Starting a SHTF Garden BEFORE SHTF

Many of us have fruit and vegetable seeds in our preps. Sometimes it can be hard in the blustery spring to figure out a plan for how to turn those into a functioning, food producing garden. But if you’re planning a SHTF garden, you need to start it BEFORE SHTF.

by Farmer Jennie, contributing writer and farmer

My Top Tips for Starting a Garden Before SHTF

Location is everything. If you are starting a garden, the location you place it will determine its success. If you want a salsa garden, full of peppers and tomatoes, and you place it in a soggy shaded spot, you will be sorely disappointed. Find the sunniest spot you can, near some water access. Bonus points if there are windbreaks against prevailing winds and little to no slope.

Treat the location well. Remove any grass by tilling, solarizing, or spraying herbicide. Add in a bunch of compost if you’ve got it. Add in some aged manure if you can find it. Mulch the paths and edges with wood chips, cardboard, or straw.

composted manure in a shtf garden
Composted manure applied to a vegetable bed.

Grow What You Eat. Eat What You Grow.

Stolen shamelessly from one of my favorite writers, Sharon Astyk, it’s great advice. Look through the seeds available to you. Find the foods that you can immediately connect to dishes your family eats. Pull those seeds out. Think about how often you eat the dishes, and how much of the vegetable you would need to make each dish. Then do some rough calculations for how many pounds of that vegetable you could reasonably consume.

If you only need 15 pounds of tomatoes, stick to a few vines. But if you need 150 pounds of tomatoes, plant 50 vines. If you only eat 1 cucumber a week, don’t plant 4 cucumber hills, just plant one. I know I need to harvest 100 garlic bulbs for my family to get through a year. We go through 2 bulbs a week pretty steady.

Calculate the Size of Your Garden

Once you have a feel for how many plants you’ll be growing, you can calculate the size of the plot you’ll need. Tomatoes need a couple feet of space, lettuce needs 6 inches, some things can go vertical. I find graph paper is quite helpful. I find it helpful to think in terms of row feet for things like peas and beans. That quickly corresponds to numbers of seeds you have (or need to acquire) and to the amount of support/fencing you’ll have to put up for them to grow on.

Related: What is the Best Victory Garden Size for You?

vegetable bed
One of my bigger vegetable beds.

Grow Them How They Want

Grow the heat-loving plants in mid summer and the cool-hardy plants in spring/fall. Learning the swing of that rhythm is part of what it means to know a place and shelter there. Learn your first and last frost dates, then learn how quickly your spot swings in and out of the cold times. You don’t wait till a time of food scarcity to start practicing these dance steps.

Let’s say times are less than ideal and you are uncertain of the severity of your spring storms and the veracity of the published frost dates. Your best bet in that case is to plant a succession of plantings. Plant your green beans in waves, with the first one starting at the date you think you can, and then another a week later, and maybe a third a week after that. That way a late frost maybe only kills half or a third of your crop because the other 2/3 are still under ground germinating.

Be Attentive to the Vegetables

Your vegetables will often tell you what they need. Drooping leaves when water is too scarce. Discoloration when nutrients are lacking. Pests in their pre-problematic-states. Most of the problems are small as they start and can be easily taken care of. It’s when you let things go unaddressed that the problems pile up.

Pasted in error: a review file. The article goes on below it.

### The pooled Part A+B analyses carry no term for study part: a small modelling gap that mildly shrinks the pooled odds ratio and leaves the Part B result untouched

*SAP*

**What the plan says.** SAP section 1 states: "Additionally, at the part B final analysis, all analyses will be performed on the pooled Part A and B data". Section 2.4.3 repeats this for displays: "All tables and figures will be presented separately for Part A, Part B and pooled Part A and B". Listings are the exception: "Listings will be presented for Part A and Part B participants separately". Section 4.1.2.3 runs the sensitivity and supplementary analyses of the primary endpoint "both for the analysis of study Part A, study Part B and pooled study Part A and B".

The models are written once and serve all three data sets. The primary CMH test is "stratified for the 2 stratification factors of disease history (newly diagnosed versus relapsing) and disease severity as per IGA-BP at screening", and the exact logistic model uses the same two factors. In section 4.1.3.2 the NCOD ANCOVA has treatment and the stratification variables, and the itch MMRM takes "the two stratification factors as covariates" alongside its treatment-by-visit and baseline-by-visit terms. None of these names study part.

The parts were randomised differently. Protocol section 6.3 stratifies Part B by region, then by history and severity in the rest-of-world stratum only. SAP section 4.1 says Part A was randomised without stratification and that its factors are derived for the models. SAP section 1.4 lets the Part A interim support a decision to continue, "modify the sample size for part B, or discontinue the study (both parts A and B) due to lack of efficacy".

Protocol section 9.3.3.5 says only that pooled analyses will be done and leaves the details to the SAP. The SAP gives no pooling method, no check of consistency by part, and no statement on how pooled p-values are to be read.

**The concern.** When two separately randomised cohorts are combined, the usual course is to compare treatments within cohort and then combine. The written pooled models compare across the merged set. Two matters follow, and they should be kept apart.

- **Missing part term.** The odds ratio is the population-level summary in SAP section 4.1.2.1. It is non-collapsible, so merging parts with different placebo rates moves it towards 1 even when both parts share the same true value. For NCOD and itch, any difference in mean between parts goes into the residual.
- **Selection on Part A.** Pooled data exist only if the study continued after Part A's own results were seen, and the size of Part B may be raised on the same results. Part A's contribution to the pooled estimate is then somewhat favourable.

I pick a lot of pests off by hand. I toss them to the chickens, who love that shit. Throw them into a bucket of soapy water if you don’t have chickens. I knew someone who used to take a day’s worth of pickings and blend them in the blender GROSS! Then they spray it back around the garden as a deterrent! GROSS! I can’t vouch for that, but maybe it made her feel better.

Related: 24 Must-Have Victory Garden Vegetables

I do a lot of watering. Vegetable plants are thirsty plants. A full-grown tomato plant can suck up a gallon of water on a hot day. And it can be eaten by a tomato hornworm caterpillar in just a few of those days.


If you honestly want to harvest food from a SHTF garden, you HAVE to keep weeds down. And spraying a bunch of herbicide around your food is probably a quick way to get cancer. There are some cool paper-based mulches out there, if you want to spring for a big roll of some of that. Get the heavier stuff, as the light stuff won’t last a whole season. I use a lot of straw to keep weed pressure down. Mechanical weeding is another strategy. I also use my hoes and my hands.

There’s no easy way around it. Suck it up, bend over, and pull the weeds. Get a hoe, sharpen the edge and knife those little sun-shading-water-sucking weeds down or your vegetables will never set fruit or get to a good size. If you get them small, they are easier to get. Plus, the ground is still soft from the initial cultivation. In practice, this means you till the bed. Then, for best results, wait a week, let a bunch of weeds germinate, then till again. Then plant your seeds.

In the days right before and right after those seeds germinate, you scrape the baby weeds out. Mark your straight rows, and use a small hoe, and this is easy. Every week or two, until the crop seeds are large enough plants to shade weeds out, go in and scrape the little baby weeds out.

Get out there and get dirty y’all! Start some SHTF garden growing today. Your future you will thank you.

onion planting
Onion planting, with sets.

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